With Support from Hartford Foundation, New Hartford Land Bank to Conduct Citywide Property Survey and Market Analysis
There are more than 400 vacant and abandoned properties in the City of Hartford. There are also hundreds of occupied rental units that require consistent attention from city officials. Potential threats imposed by these properties include decreased property values, public health risks, increased risk of fire and criminal activity. In response to these issues, Mayor Luke Bronin created the Blight Remediation Team to lead the efforts to eliminate blight in Hartford. In addition, the State of Connecticut authorized $5 million to create the Hartford Land Bank, which will have the power to acquire, hold, manage, and dispose of properties for the purpose of revitalizing neighborhoods. The Hartford Land Bank will also be a resource to assist vulnerable property owners, including the elderly, by providing resources they need to maintain their properties.
The City’s Blight Remediation Team and the Hartford Land Bank will work with a variety of partners to execute a blight remediation strategy to target resources where they will be most effective. This strategy will help the City of Hartford, nonprofit community developers and funding partners, like the Hartford Foundation, to tackle this challenge of blight more comprehensively. To support the Land Bank’s initial work, the Hartford Foundation has awarded a $175,000 grant to the Hartford Land Bank to conduct a property survey and market analysis that will collect the data needed to develop this strategy. The survey will build on the work of the City’s Blight Remediation Team, which has been targeting particular properties and blocks in partnership with residents and community organizations.
“Blighted properties have plagued our neighborhoods for decades, and that’s why we made it a priority from the very beginning to combat blight in an aggressive and systematic way,” said Mayor Bronin. “Our blight team has been working closely with Neighborhood Revitalization Zones to rehabilitate targeted properties across Hartford and we’ve made important progress, but we have a lot more to do. The Land Bank will help us accelerate that work and this generous funding will give us and all of our partners a more detailed roadmap of the entire city. I want to thank the Hartford Foundation for Public Giving for their generous contribution and their partnership in this vital effort to lift up neighborhoods across our city.”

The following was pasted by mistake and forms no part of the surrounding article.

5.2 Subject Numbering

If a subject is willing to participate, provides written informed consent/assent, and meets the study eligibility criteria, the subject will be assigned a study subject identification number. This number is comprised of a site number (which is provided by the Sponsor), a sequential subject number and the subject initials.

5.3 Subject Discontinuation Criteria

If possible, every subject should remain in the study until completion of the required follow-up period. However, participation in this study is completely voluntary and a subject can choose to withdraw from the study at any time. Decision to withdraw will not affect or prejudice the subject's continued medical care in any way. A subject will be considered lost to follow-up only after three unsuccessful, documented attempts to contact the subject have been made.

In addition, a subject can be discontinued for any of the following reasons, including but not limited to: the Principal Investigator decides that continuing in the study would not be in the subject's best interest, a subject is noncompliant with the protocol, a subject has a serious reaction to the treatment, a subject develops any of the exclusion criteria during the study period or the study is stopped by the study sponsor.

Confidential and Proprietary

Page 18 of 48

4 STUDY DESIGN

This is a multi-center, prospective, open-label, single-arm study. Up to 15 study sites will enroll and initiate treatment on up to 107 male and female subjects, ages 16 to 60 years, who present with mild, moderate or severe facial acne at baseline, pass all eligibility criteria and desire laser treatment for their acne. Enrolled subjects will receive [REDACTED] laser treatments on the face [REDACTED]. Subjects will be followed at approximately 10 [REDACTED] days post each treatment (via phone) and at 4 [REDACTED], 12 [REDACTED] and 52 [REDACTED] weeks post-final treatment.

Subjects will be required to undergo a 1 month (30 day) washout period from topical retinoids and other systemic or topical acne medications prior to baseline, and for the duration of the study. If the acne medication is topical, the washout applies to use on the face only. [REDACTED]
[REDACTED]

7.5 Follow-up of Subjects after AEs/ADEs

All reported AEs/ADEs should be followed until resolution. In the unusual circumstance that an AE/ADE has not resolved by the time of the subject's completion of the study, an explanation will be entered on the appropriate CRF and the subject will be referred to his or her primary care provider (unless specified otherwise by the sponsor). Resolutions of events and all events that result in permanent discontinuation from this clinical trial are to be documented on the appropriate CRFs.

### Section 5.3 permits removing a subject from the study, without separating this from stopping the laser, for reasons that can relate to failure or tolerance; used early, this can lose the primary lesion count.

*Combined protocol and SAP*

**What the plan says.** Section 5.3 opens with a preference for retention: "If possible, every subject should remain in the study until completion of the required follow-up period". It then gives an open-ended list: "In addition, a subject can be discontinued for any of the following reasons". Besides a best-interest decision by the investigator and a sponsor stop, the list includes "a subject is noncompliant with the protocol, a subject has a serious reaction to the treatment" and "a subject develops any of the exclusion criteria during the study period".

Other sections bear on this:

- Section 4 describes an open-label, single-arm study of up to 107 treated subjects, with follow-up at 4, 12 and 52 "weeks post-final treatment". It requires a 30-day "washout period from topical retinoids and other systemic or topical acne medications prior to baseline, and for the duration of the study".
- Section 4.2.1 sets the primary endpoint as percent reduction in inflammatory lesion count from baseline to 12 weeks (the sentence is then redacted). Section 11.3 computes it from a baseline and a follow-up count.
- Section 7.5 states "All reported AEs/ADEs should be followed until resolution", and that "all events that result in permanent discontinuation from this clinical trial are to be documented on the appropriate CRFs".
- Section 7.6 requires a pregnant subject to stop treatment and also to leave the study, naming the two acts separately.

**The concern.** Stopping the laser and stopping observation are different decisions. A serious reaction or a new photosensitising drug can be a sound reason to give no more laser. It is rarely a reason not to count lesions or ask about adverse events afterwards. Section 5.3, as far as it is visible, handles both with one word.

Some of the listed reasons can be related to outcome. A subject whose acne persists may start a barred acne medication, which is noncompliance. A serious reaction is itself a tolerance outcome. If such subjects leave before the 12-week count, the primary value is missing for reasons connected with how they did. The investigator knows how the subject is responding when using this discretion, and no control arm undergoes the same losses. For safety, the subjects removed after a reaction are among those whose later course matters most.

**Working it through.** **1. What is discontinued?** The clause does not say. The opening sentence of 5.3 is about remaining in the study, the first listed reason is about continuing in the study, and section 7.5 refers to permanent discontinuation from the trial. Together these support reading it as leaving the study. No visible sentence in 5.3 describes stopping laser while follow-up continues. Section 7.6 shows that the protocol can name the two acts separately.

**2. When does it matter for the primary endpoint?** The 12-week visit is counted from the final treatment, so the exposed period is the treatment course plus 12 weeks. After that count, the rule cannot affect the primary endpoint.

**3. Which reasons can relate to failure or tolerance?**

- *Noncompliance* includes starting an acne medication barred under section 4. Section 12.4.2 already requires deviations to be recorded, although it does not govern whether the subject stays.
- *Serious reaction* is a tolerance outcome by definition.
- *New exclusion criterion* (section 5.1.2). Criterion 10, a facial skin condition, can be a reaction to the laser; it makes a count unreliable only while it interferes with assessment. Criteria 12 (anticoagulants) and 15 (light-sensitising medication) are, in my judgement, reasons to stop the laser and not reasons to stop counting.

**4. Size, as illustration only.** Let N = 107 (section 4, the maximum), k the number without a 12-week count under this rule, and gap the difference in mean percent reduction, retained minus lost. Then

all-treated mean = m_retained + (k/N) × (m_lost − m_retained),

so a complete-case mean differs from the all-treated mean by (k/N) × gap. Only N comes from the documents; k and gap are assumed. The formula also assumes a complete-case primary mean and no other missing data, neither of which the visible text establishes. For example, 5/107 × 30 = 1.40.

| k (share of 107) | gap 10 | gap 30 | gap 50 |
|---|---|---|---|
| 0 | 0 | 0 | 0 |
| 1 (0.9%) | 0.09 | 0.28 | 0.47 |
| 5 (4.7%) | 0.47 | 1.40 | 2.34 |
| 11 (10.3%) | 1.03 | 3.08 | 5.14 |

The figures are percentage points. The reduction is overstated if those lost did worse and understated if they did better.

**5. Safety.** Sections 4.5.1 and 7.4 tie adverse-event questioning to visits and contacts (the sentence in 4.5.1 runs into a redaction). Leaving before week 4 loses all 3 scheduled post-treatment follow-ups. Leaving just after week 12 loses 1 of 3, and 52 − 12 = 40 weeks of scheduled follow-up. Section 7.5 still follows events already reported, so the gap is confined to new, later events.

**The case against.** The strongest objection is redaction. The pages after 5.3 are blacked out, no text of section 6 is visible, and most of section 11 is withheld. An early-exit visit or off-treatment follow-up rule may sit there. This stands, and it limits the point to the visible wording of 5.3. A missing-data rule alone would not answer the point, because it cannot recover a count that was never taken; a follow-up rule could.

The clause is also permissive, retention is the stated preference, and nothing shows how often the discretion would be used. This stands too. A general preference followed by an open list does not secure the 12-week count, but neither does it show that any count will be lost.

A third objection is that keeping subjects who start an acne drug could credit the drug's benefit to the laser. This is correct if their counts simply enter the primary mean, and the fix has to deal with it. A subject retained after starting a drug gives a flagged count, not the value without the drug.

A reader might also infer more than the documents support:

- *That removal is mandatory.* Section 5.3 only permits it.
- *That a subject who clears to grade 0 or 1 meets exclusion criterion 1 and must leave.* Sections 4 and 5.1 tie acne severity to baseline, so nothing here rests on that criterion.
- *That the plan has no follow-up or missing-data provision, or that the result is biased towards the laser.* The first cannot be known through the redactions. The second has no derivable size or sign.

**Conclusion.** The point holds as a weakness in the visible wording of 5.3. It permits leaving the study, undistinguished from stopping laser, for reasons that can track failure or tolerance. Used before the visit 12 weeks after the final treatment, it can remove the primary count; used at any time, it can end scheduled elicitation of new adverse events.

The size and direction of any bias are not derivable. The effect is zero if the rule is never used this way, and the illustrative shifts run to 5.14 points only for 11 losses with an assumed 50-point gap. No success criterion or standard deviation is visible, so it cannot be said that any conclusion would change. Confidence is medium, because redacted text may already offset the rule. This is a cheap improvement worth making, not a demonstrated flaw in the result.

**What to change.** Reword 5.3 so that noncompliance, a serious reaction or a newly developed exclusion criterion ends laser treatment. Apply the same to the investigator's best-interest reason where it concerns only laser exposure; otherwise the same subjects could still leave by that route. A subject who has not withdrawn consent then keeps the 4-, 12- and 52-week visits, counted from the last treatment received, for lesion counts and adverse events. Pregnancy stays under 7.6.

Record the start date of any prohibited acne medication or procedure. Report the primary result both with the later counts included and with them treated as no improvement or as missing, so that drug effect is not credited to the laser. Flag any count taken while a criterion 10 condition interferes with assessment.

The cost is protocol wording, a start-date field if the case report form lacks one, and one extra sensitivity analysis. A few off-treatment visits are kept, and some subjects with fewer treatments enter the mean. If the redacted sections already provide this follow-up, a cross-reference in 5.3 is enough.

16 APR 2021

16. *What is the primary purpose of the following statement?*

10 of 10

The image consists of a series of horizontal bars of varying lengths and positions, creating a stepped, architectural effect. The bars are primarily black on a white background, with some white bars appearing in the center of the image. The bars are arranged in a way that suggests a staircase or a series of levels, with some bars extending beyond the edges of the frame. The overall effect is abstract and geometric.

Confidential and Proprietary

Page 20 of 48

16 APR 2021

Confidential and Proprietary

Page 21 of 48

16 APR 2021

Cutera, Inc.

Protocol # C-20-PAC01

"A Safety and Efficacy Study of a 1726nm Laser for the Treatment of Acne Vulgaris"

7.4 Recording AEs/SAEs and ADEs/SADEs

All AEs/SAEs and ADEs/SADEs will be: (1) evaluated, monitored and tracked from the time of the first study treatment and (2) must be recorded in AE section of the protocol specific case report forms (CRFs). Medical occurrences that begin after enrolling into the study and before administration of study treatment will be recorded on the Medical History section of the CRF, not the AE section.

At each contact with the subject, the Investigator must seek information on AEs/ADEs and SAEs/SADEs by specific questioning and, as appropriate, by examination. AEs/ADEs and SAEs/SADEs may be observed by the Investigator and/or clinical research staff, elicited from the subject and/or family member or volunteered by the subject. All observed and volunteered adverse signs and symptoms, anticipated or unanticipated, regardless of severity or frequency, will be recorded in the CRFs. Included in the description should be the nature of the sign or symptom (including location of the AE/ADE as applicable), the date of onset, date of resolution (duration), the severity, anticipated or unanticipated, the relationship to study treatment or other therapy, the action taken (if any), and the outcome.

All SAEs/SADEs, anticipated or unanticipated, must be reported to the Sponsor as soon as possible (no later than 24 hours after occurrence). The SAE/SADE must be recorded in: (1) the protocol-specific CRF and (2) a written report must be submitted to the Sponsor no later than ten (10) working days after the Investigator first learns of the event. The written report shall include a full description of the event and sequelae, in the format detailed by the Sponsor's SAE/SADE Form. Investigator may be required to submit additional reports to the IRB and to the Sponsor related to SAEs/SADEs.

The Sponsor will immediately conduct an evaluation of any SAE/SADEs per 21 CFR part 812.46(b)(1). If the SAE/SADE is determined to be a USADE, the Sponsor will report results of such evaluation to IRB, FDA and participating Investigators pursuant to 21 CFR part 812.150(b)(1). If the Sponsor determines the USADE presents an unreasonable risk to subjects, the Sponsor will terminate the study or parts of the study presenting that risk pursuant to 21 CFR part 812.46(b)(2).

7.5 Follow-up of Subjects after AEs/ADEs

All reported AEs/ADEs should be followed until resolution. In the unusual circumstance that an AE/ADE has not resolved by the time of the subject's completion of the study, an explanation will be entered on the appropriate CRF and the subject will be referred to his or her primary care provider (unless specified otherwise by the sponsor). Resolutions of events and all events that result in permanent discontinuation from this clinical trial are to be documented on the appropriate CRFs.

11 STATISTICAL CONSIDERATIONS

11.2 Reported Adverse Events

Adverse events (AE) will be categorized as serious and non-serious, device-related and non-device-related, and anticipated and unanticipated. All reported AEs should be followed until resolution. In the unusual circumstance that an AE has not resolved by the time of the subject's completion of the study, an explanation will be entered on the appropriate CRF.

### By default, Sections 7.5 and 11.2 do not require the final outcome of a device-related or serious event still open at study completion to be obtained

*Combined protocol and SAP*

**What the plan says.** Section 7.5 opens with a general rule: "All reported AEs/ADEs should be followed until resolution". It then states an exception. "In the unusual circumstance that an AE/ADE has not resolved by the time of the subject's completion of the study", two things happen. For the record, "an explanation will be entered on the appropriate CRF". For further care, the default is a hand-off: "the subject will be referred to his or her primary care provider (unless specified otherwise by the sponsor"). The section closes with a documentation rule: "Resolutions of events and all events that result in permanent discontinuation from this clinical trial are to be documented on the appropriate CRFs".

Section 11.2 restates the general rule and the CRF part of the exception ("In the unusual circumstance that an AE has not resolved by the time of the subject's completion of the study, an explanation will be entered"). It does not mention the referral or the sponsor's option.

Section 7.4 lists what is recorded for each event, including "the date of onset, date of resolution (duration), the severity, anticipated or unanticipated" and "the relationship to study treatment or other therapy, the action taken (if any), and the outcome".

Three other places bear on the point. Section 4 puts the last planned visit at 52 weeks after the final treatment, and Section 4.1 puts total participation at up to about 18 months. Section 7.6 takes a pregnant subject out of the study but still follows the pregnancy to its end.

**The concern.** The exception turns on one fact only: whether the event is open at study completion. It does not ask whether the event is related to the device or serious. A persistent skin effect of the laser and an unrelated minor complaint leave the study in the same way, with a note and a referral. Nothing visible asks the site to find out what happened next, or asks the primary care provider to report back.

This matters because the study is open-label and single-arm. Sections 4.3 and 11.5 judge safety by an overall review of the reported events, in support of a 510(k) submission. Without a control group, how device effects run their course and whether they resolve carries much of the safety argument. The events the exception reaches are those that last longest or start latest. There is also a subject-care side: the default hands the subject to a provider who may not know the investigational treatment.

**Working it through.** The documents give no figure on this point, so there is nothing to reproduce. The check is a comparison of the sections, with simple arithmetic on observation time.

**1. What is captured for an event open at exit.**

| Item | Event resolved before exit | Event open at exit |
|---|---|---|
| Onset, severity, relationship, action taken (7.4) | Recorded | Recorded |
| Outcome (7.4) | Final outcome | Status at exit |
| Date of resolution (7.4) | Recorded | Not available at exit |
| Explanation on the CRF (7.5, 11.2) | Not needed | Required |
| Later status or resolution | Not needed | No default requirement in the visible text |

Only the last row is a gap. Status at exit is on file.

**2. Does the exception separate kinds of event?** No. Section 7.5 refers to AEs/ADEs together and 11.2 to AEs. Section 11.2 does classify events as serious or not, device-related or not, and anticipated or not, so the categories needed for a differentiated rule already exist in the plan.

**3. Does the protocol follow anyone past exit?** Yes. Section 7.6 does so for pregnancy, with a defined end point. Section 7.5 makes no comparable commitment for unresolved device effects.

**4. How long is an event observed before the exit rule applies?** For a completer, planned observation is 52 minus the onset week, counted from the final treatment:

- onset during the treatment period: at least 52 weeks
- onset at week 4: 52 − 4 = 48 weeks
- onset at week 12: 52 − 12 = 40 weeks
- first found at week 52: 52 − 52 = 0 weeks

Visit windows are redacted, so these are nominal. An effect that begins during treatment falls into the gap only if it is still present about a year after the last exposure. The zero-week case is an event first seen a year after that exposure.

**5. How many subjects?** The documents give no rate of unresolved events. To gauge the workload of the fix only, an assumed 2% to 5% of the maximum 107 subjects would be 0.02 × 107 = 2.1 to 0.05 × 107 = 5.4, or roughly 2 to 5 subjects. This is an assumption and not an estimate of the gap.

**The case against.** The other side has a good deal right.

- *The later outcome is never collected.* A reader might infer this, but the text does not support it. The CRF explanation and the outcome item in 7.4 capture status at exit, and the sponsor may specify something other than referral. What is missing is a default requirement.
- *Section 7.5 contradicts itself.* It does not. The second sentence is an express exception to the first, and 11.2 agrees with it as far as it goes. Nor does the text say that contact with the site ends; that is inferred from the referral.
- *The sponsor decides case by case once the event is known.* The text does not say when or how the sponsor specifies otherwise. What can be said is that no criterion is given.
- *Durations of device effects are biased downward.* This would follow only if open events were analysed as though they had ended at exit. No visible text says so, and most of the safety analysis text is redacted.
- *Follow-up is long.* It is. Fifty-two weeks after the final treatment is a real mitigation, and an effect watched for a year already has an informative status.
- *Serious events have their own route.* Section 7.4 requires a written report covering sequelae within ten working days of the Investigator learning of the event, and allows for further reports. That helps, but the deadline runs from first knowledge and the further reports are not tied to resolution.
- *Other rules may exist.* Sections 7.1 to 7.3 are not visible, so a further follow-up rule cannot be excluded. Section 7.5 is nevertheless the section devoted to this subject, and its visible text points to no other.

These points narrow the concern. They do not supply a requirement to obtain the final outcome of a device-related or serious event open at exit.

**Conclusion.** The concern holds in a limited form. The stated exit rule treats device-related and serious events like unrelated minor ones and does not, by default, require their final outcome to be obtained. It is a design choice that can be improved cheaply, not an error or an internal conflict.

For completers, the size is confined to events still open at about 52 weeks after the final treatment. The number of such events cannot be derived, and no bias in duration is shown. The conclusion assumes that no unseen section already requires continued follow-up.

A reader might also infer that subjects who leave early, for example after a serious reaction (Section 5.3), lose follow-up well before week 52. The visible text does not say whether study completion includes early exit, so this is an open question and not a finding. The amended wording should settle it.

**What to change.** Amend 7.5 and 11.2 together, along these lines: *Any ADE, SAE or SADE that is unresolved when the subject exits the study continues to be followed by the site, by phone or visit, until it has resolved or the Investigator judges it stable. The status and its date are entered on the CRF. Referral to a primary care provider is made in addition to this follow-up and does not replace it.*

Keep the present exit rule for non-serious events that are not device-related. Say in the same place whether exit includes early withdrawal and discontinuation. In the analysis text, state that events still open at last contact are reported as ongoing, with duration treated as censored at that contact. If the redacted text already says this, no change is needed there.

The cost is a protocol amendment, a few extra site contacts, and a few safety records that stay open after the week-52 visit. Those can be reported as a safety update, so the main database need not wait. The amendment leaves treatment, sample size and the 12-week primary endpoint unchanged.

This funding will allow the Land Bank to bring together national experts who have carried out similar surveys in other cities with local partners—from the City’s Office of Community Engagement and Hartford GIS Services as well as members of the Hartford Youth Service Corps. This effort is a true partnership. The City of Hartford is donating staff time for all city employees involved in the project, Hartford’s Local Initiatives Support Corporation is providing administrative support, and other local development organizations serve on the board of the Hartford Land Bank and have offered their expertise in the design of this project.
“The Hartford Foundation is proud to support this collaborative community effort that will help to revitalize the City of Hartford to improve the quality of life for residents, attract new businesses and create jobs,” said Hartford Foundation President Jay Williams. “As the Hartford Foundation seeks to put greater focus on Community and Economic Development, these types of collaborative partnerships will be an essential component to our efforts on identifying challenges and creating new opportunities in neighborhoods in need of support.”
The Hartford Foundation for Public Giving is the community foundation for Hartford and 28 surrounding communities. Made possible by the gifts of generous individuals, families and organizations, the Foundation has awarded grants of more than $750 million since its founding in 1925. For more information about the Hartford Foundation for Public Giving, visit https://www.hfpg.org or call 860-548-1888.